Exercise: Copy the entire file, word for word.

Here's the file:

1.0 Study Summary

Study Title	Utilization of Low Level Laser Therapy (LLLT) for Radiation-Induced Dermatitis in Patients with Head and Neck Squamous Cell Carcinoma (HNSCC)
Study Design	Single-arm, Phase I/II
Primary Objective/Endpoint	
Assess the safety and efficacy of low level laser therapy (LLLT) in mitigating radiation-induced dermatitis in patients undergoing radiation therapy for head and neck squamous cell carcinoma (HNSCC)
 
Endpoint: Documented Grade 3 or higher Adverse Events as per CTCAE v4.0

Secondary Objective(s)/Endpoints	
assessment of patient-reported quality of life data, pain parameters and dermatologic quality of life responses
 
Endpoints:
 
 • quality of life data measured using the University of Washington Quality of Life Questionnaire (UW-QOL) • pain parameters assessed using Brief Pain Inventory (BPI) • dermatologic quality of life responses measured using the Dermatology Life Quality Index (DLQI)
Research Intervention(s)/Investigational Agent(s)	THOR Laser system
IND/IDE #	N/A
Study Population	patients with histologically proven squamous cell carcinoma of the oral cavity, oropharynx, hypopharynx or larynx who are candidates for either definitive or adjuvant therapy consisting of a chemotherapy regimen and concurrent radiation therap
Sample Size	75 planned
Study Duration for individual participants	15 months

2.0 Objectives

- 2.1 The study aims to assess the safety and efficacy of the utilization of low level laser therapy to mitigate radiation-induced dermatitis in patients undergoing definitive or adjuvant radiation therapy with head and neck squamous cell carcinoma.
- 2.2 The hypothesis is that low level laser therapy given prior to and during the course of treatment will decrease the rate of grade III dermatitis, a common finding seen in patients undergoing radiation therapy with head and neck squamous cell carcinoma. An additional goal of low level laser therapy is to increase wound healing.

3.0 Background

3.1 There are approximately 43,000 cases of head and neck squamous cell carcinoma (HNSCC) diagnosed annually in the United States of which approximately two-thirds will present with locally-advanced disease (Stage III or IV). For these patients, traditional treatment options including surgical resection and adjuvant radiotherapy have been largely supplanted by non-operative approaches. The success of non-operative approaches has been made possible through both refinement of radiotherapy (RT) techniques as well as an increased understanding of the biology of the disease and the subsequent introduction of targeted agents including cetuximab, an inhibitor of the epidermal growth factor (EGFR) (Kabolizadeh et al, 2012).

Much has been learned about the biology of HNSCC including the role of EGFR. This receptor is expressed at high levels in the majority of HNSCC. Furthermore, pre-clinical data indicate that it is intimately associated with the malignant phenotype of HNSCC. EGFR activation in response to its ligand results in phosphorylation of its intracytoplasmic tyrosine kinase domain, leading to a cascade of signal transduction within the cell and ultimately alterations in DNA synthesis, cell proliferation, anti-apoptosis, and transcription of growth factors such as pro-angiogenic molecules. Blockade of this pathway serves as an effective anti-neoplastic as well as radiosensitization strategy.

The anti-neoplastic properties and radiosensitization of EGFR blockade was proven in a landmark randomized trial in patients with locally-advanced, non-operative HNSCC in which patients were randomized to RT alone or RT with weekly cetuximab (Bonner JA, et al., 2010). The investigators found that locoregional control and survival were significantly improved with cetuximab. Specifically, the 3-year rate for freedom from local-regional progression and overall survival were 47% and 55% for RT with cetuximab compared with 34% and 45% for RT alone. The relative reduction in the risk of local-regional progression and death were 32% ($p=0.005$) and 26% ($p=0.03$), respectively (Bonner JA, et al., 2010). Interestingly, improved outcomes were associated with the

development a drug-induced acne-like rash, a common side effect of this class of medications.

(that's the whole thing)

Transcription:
1.0 Study Summary

Study Title	Utilization of Low Level Laser Therapy (LLLT) for Radiation-Induced Dermatitis in Patients with Head and Neck Squamous Cell Carcinoma (HNSCC)
Study Design	Single-arm, Phase I/II
Primary Objective/Endpoint	
Assess the safety and efficacy of low level laser therapy (LLLT) in mitigating radiation-induced dermatitis in patients undergoing radiation therapy for head and neck squamous cell carcinoma (HNSCC)
 
Endpoint: Documented Grade 3 or higher Adverse Events as per CTCAE v4.0

Secondary Objective(s)/Endpoints	
assessment of patient-reported quality of life data, pain parameters and dermatologic quality of life responses
 
Endpoints:
 
 • quality of life data measured using the University of Washington Quality of Life Questionnaire (UW-QOL) • pain parameters assessed using Brief Pain Inventory (BPI) • dermatologic quality of life responses measured using the Dermatology Life Quality Index (DLQI)
Research Intervention(s)/Investigational Agent(s)	THOR Laser system
IND/IDE #	N/A
Study Population	patients with histologically proven squamous cell carcinoma of the oral cavity, oropharynx, hypopharynx or larynx who are candidates for either definitive or adjuvant therapy consisting of a chemotherapy regimen and concurrent radiation therap
Sample Size	75 planned
Study Duration for individual participants	15 months

2.0 Objectives

- 2.1 The study aims to assess the safety and efficacy of the utilization of low level laser therapy to mitigate radiation-induced dermatitis in patients undergoing definitive or adjuvant radiation therapy with head and neck squamous cell carcinoma.
- 2.2 The hypothesis is that low level laser therapy given prior to and during the course of treatment will decrease the rate of grade III dermatitis, a common finding seen in patients undergoing radiation therapy with head and neck squamous cell carcinoma. An additional goal of low level laser therapy is to increase wound healing.

3.0 Background

3.1 There are approximately 43,000 cases of head and neck squamous cell carcinoma (HNSCC) diagnosed annually in the United States of which approximately two-thirds will present with locally-advanced disease (Stage III or IV). For these patients, traditional treatment options including surgical resection and adjuvant radiotherapy have been largely supplanted by non-operative approaches. The success of non-operative approaches has been made possible through both refinement of radiotherapy (RT) techniques as well as an increased understanding of the biology of the disease and the subsequent introduction of targeted agents including cetuximab, an inhibitor of the epidermal growth factor (EGFR) (Kabolizadeh et al, 2012).

Much has been learned about the biology of HNSCC including the role of EGFR. This receptor is expressed at high levels in the majority of HNSCC. Furthermore, pre-clinical data indicate that it is intimately associated with the malignant phenotype of HNSCC. EGFR activation in response to its ligand results in phosphorylation of its intracytoplasmic tyrosine kinase domain, leading to a cascade of signal transduction within the cell and ultimately alterations in DNA synthesis, cell proliferation, anti-apoptosis, and transcription of growth factors such as pro-angiogenic molecules. Blockade of this pathway serves as an effective anti-neoplastic as well as radiosensitization strategy.

The anti-neoplastic properties and radiosensitization of EGFR blockade was proven in a landmark randomized trial in patients with locally-advanced, non-operative HNSCC in which patients were randomized to RT alone or RT with weekly cetuximab (Bonner JA, et al., 2010). The investigators found that locoregional control and survival were significantly improved with cetuximab. Specifically, the 3-year rate for freedom from local-regional progression and overall survival were 47% and 55% for RT with cetuximab compared with 34% and 45% for RT alone. The relative reduction in the risk of local-regional progression and death were 32% ($p=0.005$) and 26% ($p=0.03$), respectively (Bonner JA, et al., 2010). Interestingly, improved outcomes were associated with the

development a drug-induced acne-like rash, a common side effect of this class of medications.